So if you do get the opportunity to go - and you must go - your voyage, your experience, your people, will all be different from mine. What will be the same is the sense of companionship, of fun and joy. That sense of knowing that now, exactly like a moment ago, is utterly new. Just treasure it.


- Pippi Miller

The Spirit of New Zealand trip is a wonderful experience because unlike many extra curricular trips, you become actively involved in the land and sea on which you travel. When you drive around cities, or even through fields and forests, you only get a small part of the experience of being in that place. When flying up to Auckland the sea is just a patterned blue sheet but when you sail on it, it is something much more vast. On the Spirit of New Zealand I found myself properly experiencing the sea in a way I have never done before. It is just such a difference, looking out at the ocean from our coastal city and sailing in gale force winds across it.

One way we came to experience the sea was our early morning awakening ritual. You have probably heard of how the entire crew must jump into the sea each morning before the day can start. Truly, you cannot appreciate the coldness of our sea down in Dunedin until you have stood, in dread, awaiting jumping into ‘freezing water’ which is actually warmer than the hydro slide pool at Moana Pool. That's right, while the Auckland kids complained, Aidan and I found the winter seas of Auckland warm. Honestly, it was just lovely.

Being at sea for such an extended period also meant that there was a large likelihood of seeing interesting marine life, and we did. We were split into teams and the team I was in was rowing our inflatable dinghy to the shores of the Great Barrier to collect firewood. Unbeknownst to us, the rest of the crew were pointing and getting quite excited as a shark swam around the ship. We only found out about the shark when we got back and to be honest I was a little upset that we missed seeing it. On our trip back from Great Barrier we had our sails set and everyone was chilling in preparation for the enormous and delicious lunch when someone pointed out the dolphins surfing on our bow wave. It was pretty neat to see dolphins so close; they were riding the wave from our bow and they kept rising to the surface to breathe. There were three I think who stayed really close to the ship; others would often approach and one took several magnificent leaps out of the water. It was just incredible.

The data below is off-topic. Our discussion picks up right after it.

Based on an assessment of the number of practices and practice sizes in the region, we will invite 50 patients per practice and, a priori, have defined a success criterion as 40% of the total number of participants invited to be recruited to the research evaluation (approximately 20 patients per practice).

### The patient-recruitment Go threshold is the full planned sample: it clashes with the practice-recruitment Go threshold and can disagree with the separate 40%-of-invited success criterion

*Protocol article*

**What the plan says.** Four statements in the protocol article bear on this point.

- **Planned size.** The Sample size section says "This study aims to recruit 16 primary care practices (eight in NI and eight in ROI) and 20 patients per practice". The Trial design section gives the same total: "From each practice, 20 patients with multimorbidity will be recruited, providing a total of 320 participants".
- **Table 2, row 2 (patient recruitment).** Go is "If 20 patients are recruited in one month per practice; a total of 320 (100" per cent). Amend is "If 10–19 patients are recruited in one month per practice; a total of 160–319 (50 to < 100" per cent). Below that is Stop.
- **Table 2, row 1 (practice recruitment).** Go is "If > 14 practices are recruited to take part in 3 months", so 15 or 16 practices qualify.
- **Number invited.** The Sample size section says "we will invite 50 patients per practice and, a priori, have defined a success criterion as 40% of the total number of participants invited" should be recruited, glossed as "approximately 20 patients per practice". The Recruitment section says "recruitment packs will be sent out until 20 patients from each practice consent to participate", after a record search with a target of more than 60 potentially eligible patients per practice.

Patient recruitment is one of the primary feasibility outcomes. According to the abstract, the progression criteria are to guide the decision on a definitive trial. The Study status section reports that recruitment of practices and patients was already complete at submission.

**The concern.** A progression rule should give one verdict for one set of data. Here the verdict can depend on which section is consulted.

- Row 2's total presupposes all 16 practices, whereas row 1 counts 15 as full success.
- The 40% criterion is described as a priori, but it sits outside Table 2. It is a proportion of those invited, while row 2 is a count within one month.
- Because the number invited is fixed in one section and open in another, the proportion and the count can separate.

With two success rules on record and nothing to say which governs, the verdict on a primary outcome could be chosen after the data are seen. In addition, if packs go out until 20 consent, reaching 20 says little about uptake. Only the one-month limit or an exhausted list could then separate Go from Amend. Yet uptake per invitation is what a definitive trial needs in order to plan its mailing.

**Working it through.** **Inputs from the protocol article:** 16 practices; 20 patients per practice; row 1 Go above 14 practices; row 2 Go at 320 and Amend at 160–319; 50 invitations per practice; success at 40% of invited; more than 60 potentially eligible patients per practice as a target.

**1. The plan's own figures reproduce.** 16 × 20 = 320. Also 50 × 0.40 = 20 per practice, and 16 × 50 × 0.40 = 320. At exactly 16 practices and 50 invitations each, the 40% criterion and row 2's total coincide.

Our last day on the way into Auckland, we were sailing the ship ourselves. The crew had taught us how to raise and set sails and how to navigate and captain. We were heading into Auckland Harbour when our democratically voted captain decided we would stop and have one last dip in the sea before entering the harbour. We dropped anchor in a small bay and leaped over the rails. When a good half of the trainees were in the water a pod of whales came past. They rolled their backs out of the water as they passed. They were really big and it was just so strange to see them so casually pass. It was a truly singular experience.

You should all go on the Spirit of New Zealand trip. It is an incredible experience and you will learn all sorts of things about yourself as well as about the world which surrounds you. I would say the time spent on the Spirit of New Zealand feels like a different reality; one where you don’t worry about the outside world. Sailing and living on the ocean takes up all your mind and it is really all you need. For ten days you live totally in the moment, experiencing the world and living so fully which makes ten days feel like a lot longer. You should do do it. I promise you it will be great.

- Bruno Willis